On my recent trip to Australia, I spent 2 1/2 weeks visiting about six cities and three wine regions, including Mudgee. Kind of like a pig in, you know what- immersed in my element because I live for wine, travel, and food. I attended the Wine Media Conference for the first time, and its first time held outside of the U.S. Boy was I glad I did. I was impressed with the glory of user-friendly Sydney – it’s magnificent coastline, beaches, and cityscape; the immense friendliness and smarts of its people; the sophisticated culture, including food, wine, and architecture. And you can walk or ferry everywhere super easily!
I was inspired to share at every turn, but someone that I immediately want to tell you about is David Lowe of Lowe Wines. The land that he and his wife caretake, in the best sense- vineyards, restaurant, cellar door, (down under for tasting room), so impressed me that I want to share right away. Lowe Wine is located in a wine region called Mudgee, which I will write more about very soon. Mudgee is about a 3-hour drive NW of Sydney. Here’s my interview with David about his organic and biodynamic winery.
Interview David Lowe of Lowe Wines, Mudgee NSW, Australia
Beth-Ellen: You have an interesting trajectory/story of your path into winemaking – specifically organic/biodynamic viticulture. I know that you were inspired by French winemakers and the time that you spent in France. Will you talk about that?
David Lowe: I had the privilege when I first started making wine in 1979 of tasting 20 of the best wines in the world with my company chairman/President and also my mentor.
Nine of them were Demeter, organic, or Biologique. Naturally, I was impressed, so it raised my interest.
I met with Gerard Jaboulet, ( La Chapelle and Chevalier de Sterimberg Hermitage), in France and he helped with some enthusiasm. Basically, it was to make the great wines of the world; this was a useful tool to achieve that objective.
BE: What have been your largest successes and obstacles in regards to organic/biodynamic winemaking?
DL: Practical help and a network of like-minded professionals who have some experience. My greatest help has come from imports; Joacquim from Holland, Morgan from Canada, and Etienne from France. All three have worked for me in various ways and improved the process and my understanding.
Joacquim came from Holland, and he was a biodynamic, trained winemaker.
He was with me for two years, and we called him the energizer bunny (battery attached to his back).
He was most helpful with the scientific side of the preparations for biodynamics.
Morgan was from Tause winery, in Canada and she was another energizer bunny.
Her great skill was with the timing of the calendar and putting down procedures for other staff to interpret. We still use most of her records.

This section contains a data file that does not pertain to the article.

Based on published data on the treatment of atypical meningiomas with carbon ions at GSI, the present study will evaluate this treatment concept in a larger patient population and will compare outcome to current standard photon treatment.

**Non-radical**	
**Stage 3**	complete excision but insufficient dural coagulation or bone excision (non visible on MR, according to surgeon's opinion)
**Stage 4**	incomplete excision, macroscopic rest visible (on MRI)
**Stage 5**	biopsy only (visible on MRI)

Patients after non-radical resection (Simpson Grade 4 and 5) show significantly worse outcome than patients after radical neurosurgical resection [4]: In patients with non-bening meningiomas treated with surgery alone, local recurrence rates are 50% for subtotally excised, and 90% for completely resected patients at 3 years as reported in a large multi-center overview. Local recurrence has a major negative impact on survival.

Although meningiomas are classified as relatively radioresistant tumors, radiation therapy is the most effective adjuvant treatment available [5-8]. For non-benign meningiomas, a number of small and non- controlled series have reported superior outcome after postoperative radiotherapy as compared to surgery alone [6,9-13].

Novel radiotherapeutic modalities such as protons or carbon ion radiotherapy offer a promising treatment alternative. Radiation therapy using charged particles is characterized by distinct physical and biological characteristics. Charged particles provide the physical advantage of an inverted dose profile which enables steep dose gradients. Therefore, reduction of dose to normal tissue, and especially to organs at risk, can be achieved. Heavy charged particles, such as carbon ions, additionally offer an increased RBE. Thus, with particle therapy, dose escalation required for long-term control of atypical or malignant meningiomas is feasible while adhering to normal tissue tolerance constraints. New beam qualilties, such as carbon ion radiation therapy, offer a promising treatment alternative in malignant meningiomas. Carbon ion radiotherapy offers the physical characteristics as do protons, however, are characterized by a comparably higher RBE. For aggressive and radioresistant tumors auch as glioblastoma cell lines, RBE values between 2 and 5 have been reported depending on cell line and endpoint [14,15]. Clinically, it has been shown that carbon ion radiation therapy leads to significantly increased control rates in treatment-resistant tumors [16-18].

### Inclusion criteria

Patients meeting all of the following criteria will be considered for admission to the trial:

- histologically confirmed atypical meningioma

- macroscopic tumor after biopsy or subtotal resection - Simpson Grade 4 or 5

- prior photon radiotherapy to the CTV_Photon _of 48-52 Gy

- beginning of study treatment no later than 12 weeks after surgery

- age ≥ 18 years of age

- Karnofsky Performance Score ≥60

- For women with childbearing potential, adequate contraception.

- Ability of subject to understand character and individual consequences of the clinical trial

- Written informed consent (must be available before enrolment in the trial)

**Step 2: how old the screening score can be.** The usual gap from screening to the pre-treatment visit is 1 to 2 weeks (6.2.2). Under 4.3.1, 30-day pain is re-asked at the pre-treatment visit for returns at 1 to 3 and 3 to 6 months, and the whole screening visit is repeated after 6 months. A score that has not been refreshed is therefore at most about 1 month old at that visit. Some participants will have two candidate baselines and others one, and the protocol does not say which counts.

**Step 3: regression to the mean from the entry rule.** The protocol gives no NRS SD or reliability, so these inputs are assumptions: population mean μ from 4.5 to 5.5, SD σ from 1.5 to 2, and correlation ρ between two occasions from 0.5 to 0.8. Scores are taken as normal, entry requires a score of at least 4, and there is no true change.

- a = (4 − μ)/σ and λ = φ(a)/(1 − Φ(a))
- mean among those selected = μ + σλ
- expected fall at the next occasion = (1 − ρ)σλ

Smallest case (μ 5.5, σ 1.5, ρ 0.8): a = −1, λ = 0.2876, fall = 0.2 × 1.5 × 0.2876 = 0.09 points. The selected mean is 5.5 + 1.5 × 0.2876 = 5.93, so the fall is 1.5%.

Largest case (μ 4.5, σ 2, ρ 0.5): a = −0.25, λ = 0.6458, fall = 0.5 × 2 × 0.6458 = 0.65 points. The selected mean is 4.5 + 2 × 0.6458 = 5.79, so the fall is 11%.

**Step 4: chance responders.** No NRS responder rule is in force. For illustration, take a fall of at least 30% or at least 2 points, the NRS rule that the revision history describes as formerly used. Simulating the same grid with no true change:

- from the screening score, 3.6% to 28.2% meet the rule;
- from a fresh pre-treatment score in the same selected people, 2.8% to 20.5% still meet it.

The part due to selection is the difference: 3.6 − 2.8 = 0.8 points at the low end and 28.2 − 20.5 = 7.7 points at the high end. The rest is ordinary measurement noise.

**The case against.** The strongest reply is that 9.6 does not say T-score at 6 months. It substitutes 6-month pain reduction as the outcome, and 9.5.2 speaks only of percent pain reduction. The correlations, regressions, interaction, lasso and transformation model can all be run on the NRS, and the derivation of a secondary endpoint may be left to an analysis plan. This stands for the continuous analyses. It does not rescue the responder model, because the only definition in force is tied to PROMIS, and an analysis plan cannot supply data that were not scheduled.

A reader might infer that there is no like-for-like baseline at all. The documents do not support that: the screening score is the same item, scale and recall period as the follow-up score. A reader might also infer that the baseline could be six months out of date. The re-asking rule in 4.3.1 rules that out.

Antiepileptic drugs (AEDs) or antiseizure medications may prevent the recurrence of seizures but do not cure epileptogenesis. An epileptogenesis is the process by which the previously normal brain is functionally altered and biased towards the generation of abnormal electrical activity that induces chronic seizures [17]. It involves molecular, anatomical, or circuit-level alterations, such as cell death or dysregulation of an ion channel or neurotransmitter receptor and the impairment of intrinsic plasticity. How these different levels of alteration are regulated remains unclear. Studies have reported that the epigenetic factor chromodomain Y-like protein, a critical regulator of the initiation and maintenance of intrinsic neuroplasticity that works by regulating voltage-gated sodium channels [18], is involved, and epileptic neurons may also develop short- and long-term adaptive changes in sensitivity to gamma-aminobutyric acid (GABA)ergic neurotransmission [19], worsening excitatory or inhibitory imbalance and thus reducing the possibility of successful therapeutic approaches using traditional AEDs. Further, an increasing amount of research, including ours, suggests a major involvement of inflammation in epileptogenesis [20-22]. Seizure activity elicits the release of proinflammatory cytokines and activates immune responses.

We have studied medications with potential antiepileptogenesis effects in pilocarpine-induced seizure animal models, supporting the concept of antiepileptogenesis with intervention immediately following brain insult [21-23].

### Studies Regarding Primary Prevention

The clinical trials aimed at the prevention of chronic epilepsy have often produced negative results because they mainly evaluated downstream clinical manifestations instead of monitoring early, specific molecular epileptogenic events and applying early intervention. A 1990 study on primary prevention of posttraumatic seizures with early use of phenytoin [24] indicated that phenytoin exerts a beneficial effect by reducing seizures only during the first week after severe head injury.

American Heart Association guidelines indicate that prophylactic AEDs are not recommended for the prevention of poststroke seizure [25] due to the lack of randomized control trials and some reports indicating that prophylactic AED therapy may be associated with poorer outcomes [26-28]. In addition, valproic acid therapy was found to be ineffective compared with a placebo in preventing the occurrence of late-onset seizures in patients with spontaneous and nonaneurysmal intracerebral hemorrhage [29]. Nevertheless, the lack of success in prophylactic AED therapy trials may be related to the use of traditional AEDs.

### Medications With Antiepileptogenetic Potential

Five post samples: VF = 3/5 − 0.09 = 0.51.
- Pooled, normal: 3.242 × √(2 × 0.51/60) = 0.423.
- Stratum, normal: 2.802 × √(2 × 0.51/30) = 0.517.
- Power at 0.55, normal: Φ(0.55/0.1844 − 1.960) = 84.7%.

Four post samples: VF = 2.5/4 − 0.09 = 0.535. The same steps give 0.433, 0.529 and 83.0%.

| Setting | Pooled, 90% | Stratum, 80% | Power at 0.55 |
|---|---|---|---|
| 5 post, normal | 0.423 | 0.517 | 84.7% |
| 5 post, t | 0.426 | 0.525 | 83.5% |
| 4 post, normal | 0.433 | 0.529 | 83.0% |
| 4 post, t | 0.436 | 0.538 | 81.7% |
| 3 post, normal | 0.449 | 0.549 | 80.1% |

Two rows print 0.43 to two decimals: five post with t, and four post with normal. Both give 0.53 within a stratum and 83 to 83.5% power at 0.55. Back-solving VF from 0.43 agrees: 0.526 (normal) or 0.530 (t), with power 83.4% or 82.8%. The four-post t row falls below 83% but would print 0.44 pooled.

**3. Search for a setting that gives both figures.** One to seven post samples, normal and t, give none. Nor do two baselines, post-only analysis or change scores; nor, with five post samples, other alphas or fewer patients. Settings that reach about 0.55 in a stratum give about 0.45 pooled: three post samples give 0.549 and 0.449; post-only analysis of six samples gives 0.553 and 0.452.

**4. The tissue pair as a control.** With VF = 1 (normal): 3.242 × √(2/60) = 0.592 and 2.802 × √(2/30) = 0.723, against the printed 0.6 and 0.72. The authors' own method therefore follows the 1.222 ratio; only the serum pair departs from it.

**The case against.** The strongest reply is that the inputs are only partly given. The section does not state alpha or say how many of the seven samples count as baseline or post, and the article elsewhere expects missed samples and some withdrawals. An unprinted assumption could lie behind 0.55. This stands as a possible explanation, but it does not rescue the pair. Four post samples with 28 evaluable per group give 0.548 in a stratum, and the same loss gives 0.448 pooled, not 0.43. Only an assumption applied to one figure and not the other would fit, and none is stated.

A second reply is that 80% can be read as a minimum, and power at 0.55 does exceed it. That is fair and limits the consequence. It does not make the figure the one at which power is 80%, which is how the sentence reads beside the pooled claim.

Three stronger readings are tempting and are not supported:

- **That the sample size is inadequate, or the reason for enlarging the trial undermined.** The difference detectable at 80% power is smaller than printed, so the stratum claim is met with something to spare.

Etienne has a feel for harvest dates and optimum ripeness from the biodynamic calendar. He had a good experience in the Rhone valley.
BE: Your wife, Chef Kim Currie, of The Zin House, on the winery property, sources her produce outside the door from her organic/biodynamic garden. The proof of the success of the garden is in the taste. Did she precede you in farming methods?
DL: No, she developed The Zin House, and with our joint discussions, we are using principles of Biodynamics to lift quality. We have a long way to go, but it has become a major priority for us. We aren’t too keen to advertise it as it’s a method of improving agriculture, not a fashion – marketing opportunity which seems to be happening in Australia a lot.
BE: Did you start the vineyards/winery from scratch, or did you buy an existing farm/facility and have to convert to organics?
DL: I inherited the farm and converted the vineyard and farm to organics in 2003 and biodynamics in 2011. Official certification occurred in 2006/2007.
BE: How do you believe that organic/biodynamic effects the outcome of your wines?
DL: Texture, concentration, mouthfeel. The process means less interference in growing and winemaking, so the wines have a lasting flavor that is thicker, with plenty of power to improve and be latent. Less preservatives fewer adjustments, more trust in the fruit you are growing. Yes, its trust in your crop that it will deliver the best it can.
BE: Have you had to make modifications in the vineyard, the varieties grown, or winemaking methods, due to climate change?
DL: Yes, I have, for the first time, watered the vineyard, and have done so in August (end of winter). I do this by pumping water in a little trench, which drains down the roots, which are very deep (greater than 6 feet). This change is enough water for the season. Future vineyards will contour plant to harvest rainfall as it is likely to fall in storms with greater velocity and less infiltration. By contours, you reduce erosion and keep the water to drain into the soil.
I encourage any wine and food lover to find out more and consider a trip to the Mudgee Wine Region in Australia, and while there, include a visit to Lowe Wines.
Look for an upcoming follow-up article on Mudgee Region.
For more on biodynamics: principles and practices of biodynamics
About guest blogger Beth-Ellen Fried
Beth-Ellen Fried-Clausen is the wine specialist at Costco Wholesale, Marina Del Rey, CA. She is a certified American Wine Specialist, NASA, and working on WSET, Level 3 Advanced.